New Brunswick

No wrongdoing by N.B. officer who killed Chantel Moore, provincial police commission finds

The New Brunswick Police Commission announced Thursday that it found there was "insufficient evidence" that Edmundston police Const. Jeremy Son breached the Code of Professional Conduct Regulation when he shot and killed Chantel Moore, an Indigenous woman, during a wellness check at her apartment last summer.

Finding comes after province announced it wouldn't pursue charges against Const. Jeremy Son

Chantel Moore, an Indigenous woman, was shot and killed by an Edmundston, N.B., police officer in June 2020 during a wellness check at her apartment. The New Brunswick Police Commission said Thursday that officer committed no wrongdoing and there is insufficient evidence to show he breached his code of conduct. (Chantel Moore/Facebook)

The Edmundston police officer who shot and killed Chantel Moore last June committed no wrongdoing, according to the New Brunswick Police Commission.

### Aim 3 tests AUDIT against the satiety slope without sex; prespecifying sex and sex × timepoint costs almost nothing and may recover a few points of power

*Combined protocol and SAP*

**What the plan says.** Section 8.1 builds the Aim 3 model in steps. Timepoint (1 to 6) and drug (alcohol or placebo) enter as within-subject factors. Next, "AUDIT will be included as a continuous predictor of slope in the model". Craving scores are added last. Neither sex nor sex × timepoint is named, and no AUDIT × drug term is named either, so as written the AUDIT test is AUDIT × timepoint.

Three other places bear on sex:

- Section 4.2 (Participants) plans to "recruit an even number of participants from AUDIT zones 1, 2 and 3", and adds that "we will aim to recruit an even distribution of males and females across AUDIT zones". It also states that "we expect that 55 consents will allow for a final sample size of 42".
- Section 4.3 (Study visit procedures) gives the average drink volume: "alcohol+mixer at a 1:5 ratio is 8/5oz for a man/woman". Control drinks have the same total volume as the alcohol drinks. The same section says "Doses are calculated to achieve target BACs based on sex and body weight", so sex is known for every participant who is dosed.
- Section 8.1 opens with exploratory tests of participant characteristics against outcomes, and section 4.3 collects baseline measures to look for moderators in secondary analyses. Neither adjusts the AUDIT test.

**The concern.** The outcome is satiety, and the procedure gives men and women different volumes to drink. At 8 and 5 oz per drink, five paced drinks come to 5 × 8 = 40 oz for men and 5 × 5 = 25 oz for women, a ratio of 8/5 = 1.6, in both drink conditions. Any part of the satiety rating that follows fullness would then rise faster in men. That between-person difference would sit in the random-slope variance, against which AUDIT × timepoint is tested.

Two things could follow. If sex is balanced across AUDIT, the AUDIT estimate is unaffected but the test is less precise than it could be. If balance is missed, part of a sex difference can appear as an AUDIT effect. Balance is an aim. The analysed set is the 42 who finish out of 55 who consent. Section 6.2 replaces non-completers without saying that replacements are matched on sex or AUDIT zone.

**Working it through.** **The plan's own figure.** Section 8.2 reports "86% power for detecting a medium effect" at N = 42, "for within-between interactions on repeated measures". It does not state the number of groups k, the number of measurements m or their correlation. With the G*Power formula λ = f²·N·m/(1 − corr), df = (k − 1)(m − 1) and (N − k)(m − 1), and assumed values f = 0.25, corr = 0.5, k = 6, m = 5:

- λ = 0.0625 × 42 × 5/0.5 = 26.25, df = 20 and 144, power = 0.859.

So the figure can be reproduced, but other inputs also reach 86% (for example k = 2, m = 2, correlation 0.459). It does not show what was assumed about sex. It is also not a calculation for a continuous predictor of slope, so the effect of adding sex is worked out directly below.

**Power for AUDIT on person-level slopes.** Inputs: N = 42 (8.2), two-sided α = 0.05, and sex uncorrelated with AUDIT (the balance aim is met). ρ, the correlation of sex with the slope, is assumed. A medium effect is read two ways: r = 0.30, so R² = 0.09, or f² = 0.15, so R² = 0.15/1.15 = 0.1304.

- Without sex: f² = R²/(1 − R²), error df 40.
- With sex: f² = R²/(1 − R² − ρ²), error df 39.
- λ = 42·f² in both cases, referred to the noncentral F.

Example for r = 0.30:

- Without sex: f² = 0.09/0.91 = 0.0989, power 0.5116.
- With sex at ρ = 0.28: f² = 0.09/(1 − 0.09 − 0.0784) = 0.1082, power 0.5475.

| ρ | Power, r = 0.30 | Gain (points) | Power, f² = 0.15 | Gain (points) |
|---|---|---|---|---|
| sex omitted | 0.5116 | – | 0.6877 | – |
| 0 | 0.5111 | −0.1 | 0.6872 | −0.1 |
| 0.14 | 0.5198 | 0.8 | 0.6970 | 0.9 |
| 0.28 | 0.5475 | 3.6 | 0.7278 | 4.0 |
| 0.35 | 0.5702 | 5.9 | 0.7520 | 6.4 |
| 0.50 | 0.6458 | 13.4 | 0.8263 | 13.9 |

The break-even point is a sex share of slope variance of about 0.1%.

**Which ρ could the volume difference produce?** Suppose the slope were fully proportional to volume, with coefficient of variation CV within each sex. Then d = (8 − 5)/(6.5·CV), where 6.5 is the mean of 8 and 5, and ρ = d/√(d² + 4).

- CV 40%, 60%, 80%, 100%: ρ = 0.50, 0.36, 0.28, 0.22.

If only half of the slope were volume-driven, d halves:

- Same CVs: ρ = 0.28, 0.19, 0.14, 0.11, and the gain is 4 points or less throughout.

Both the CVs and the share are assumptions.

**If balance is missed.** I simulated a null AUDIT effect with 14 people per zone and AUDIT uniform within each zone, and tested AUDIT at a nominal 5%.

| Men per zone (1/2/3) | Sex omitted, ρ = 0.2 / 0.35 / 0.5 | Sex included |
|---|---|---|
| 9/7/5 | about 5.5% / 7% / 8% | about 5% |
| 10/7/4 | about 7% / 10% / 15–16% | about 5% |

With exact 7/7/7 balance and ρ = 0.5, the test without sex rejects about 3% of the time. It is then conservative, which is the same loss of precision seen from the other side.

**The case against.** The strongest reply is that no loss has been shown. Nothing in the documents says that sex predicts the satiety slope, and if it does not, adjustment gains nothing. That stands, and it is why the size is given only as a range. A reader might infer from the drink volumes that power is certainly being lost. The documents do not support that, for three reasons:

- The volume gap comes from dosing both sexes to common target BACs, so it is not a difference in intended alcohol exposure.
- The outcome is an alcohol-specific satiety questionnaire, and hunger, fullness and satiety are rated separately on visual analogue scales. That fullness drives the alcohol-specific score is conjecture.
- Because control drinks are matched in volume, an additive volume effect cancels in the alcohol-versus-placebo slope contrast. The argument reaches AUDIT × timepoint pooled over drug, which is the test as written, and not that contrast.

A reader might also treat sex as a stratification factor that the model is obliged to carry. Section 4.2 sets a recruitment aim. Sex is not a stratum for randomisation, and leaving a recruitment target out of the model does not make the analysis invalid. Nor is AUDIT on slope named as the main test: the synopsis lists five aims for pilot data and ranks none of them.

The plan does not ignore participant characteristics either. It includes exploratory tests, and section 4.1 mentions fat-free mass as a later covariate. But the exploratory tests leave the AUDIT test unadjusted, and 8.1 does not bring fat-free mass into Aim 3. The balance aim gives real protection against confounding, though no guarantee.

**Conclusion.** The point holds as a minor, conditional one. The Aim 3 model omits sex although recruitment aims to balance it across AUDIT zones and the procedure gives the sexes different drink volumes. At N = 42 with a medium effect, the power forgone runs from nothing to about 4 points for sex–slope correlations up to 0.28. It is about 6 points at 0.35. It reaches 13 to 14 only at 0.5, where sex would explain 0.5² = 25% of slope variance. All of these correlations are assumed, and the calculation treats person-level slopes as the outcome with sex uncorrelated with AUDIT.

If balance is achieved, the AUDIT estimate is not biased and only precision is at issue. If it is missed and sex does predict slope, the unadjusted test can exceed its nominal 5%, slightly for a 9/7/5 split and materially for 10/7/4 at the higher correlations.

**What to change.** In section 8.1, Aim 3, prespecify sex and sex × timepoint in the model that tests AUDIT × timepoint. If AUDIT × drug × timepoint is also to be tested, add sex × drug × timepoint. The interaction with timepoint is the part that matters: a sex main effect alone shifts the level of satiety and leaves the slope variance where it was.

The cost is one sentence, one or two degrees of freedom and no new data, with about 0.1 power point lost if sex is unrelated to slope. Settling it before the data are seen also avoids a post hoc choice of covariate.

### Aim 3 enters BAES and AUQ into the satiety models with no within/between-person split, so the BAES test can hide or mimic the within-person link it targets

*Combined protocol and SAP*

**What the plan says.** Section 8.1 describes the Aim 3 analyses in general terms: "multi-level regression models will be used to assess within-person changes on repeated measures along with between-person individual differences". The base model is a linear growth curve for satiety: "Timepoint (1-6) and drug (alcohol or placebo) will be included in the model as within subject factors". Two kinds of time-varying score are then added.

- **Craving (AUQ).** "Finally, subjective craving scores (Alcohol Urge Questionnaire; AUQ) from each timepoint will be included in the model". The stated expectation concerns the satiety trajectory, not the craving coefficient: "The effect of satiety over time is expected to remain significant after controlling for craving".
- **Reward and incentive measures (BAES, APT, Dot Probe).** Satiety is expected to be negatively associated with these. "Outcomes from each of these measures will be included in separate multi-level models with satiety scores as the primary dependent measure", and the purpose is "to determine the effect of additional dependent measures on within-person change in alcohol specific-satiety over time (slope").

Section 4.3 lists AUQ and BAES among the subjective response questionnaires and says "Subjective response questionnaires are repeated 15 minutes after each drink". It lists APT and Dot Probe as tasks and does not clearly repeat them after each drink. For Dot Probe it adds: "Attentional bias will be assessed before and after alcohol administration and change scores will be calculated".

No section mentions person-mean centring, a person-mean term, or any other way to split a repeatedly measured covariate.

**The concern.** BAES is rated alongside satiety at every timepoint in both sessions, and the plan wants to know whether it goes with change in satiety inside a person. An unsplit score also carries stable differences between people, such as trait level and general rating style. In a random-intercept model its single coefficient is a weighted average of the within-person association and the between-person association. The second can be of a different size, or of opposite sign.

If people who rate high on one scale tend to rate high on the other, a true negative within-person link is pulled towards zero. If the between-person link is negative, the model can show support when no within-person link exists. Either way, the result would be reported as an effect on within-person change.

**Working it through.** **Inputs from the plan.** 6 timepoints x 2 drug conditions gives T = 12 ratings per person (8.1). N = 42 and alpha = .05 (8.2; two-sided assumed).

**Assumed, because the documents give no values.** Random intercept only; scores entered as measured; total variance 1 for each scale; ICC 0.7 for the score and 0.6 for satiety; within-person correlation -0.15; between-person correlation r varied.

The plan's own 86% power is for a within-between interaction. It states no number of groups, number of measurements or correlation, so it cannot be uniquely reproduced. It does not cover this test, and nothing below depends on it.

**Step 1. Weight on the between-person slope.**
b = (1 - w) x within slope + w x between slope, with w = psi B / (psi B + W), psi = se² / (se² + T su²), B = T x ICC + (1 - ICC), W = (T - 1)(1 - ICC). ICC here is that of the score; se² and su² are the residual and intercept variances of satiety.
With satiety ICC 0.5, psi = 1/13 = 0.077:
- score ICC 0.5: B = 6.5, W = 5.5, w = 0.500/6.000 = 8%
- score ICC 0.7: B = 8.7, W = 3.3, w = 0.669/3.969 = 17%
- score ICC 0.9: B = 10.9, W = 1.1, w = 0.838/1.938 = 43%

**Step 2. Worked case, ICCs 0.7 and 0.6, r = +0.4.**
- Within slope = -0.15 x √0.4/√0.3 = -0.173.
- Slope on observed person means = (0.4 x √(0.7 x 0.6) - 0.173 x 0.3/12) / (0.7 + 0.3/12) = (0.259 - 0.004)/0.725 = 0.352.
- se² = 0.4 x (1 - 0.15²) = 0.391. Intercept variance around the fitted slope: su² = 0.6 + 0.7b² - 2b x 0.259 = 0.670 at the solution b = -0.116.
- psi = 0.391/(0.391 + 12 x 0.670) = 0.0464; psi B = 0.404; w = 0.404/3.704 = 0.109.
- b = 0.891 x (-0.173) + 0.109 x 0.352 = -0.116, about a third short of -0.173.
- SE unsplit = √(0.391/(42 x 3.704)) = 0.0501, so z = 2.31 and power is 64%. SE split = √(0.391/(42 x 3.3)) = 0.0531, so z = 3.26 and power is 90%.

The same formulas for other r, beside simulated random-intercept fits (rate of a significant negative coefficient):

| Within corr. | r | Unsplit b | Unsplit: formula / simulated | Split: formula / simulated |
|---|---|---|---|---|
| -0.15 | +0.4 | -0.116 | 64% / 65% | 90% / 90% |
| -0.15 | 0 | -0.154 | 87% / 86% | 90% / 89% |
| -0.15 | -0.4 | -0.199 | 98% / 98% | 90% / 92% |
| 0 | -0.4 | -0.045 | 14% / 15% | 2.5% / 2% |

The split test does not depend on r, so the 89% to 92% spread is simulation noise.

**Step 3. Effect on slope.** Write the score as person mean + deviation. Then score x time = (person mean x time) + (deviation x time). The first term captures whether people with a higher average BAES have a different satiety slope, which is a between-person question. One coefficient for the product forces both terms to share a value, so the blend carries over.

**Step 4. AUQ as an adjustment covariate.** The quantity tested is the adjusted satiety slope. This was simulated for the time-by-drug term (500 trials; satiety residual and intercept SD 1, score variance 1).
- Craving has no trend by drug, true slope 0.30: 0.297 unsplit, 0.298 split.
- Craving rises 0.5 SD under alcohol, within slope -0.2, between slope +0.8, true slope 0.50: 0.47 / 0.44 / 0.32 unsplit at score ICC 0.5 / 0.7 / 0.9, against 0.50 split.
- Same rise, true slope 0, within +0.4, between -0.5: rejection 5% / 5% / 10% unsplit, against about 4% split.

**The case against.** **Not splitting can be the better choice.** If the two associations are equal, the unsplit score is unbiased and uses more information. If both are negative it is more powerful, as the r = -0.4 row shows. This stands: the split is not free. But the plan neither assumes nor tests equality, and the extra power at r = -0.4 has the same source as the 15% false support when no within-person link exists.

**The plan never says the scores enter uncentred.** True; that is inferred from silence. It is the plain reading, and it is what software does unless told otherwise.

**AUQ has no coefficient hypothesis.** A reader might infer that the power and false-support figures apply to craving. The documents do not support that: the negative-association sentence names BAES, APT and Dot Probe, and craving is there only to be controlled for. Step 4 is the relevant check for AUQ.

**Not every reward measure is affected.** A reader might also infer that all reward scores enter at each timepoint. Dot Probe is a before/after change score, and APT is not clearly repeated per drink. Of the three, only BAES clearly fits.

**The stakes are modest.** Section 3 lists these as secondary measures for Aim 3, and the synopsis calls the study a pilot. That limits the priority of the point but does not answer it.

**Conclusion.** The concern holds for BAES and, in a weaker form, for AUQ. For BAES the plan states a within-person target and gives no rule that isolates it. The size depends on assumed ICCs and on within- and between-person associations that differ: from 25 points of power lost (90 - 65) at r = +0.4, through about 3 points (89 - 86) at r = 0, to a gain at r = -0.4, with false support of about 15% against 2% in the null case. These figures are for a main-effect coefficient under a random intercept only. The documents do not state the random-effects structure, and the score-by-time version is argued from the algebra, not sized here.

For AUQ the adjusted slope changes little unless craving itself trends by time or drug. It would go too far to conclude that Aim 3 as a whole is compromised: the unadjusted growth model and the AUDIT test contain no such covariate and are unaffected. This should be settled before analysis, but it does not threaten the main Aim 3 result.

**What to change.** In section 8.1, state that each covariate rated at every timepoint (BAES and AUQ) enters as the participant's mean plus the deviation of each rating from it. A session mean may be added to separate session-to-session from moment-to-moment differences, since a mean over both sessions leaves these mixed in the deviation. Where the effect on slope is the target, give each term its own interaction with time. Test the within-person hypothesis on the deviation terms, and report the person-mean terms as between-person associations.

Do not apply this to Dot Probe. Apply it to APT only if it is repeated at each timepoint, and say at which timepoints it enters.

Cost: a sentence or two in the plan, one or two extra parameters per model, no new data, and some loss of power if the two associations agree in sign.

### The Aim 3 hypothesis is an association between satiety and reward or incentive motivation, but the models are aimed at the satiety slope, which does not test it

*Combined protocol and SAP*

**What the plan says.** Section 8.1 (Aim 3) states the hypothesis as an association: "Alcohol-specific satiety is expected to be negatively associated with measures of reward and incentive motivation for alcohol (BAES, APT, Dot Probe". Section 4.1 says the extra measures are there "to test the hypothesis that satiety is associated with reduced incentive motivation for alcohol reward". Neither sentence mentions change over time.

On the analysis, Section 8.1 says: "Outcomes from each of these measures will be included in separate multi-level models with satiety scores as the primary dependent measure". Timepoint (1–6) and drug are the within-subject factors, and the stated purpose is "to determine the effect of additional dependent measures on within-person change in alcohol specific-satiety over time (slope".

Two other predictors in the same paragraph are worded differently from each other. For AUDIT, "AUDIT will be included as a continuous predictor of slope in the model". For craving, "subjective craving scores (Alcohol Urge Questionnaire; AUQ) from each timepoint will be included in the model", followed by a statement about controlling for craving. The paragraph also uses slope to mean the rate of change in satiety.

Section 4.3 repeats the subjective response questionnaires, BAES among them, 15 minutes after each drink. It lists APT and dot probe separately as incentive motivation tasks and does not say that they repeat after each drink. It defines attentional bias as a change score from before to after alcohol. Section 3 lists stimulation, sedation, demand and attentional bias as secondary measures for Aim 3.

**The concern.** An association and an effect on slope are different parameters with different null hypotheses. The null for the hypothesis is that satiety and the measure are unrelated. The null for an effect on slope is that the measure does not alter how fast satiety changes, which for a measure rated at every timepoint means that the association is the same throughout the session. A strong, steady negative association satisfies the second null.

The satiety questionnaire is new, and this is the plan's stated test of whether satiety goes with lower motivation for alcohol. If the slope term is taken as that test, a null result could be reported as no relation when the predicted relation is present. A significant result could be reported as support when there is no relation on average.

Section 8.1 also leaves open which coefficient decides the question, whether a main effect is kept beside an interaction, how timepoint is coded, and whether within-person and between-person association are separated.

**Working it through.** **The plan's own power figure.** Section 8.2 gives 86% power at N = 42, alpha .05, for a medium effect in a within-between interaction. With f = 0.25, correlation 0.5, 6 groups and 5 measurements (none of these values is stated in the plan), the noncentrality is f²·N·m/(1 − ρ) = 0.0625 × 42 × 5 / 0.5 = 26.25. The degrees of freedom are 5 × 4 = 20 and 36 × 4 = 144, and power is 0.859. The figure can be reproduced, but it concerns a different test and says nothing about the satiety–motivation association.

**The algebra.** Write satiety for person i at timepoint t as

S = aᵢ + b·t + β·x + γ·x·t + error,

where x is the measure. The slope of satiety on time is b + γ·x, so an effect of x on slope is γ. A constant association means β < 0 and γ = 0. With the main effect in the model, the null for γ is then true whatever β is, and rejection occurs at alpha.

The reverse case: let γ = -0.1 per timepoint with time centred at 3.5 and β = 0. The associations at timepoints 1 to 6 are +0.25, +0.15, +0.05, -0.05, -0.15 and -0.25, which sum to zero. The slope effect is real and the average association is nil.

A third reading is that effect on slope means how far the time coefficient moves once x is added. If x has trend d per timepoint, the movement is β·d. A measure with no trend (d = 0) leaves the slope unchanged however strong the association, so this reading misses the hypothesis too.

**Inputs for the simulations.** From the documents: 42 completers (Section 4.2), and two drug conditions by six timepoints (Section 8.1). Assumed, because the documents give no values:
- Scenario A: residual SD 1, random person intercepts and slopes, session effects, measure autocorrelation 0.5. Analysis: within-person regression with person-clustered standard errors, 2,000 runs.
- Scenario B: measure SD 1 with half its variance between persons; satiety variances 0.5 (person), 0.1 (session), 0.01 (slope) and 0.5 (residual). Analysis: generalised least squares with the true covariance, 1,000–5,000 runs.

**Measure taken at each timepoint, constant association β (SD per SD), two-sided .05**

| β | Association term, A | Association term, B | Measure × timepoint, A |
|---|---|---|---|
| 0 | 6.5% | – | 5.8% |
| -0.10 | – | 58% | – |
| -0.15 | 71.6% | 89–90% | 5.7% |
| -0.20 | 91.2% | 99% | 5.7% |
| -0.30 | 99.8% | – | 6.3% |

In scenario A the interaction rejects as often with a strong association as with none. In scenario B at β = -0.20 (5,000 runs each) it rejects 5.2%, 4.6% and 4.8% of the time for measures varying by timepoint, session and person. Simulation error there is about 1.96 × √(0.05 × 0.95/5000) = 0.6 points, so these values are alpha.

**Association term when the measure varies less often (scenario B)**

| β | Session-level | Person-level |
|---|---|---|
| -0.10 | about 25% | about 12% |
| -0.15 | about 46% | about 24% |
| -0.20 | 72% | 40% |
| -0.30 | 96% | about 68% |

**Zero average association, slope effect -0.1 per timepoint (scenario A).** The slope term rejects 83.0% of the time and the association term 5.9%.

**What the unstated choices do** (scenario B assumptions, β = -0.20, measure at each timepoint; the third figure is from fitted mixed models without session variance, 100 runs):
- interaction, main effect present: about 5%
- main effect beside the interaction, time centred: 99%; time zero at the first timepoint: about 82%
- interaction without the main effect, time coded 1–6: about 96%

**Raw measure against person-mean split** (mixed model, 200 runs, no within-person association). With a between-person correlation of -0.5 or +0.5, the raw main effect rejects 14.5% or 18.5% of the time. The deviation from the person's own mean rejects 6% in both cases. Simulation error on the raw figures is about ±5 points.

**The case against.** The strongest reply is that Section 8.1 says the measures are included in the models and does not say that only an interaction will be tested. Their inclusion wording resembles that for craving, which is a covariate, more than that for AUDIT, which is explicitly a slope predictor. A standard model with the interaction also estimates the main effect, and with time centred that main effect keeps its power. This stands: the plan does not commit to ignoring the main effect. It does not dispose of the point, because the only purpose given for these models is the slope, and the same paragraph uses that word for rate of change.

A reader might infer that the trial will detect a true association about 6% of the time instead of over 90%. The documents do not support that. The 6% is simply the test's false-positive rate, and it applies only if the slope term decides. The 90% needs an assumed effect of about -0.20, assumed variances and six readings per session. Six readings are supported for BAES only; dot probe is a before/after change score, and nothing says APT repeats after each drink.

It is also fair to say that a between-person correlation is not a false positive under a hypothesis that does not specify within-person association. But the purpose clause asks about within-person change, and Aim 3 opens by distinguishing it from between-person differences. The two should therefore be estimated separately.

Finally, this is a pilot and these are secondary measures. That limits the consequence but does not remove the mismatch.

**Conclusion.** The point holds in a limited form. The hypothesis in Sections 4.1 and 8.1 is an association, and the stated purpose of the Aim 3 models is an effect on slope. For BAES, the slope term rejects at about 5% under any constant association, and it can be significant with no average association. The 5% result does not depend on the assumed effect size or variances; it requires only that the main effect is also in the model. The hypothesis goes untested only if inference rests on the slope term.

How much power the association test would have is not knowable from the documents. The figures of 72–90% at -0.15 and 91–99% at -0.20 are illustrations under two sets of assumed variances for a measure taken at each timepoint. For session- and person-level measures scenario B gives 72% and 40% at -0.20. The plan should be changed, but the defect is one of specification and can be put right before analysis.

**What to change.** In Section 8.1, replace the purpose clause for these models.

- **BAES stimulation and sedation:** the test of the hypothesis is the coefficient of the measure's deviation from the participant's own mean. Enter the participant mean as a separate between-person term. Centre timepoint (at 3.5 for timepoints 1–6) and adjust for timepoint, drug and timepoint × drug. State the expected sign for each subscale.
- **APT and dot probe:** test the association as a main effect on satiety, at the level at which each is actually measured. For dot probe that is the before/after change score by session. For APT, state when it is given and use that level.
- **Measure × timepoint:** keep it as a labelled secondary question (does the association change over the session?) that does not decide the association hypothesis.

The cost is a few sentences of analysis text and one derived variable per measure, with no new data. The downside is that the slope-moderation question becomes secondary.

The commission finished its investigation into the June 4, 2020, shooting death of Moore, an Indigenous woman from Tla-o-qui-aht First Nation in British Columbia, and found there was "insufficient evidence" that Const. Jeremy Son breached the Code of Professional Conduct Regulation, commission chair Marc Léger said in a news release Thursday.

The release says the decision and findings of the investigation have been shared with the complainant and police officer, but the report won't be shared publicly. Lawyer T.J. Burke, who represents Moore's family, filed the complaints at the direction of the family.

Moore's killing sparked calls for justice by First Nations communities in New Brunswick and across Canada. 

Moore, who had moved to the northwestern New Brunswick city of Edmundston to be near her mother and daughter, was shot by Son during a wellness check at her apartment. Son alleged he was backed into a corner by Moore, who he said was wielding a knife.

Const. Jeremy Son told investigators Moore was wielding a knife and backed him into the railing of the apartment's balcony, seen here. (Radio-Canada)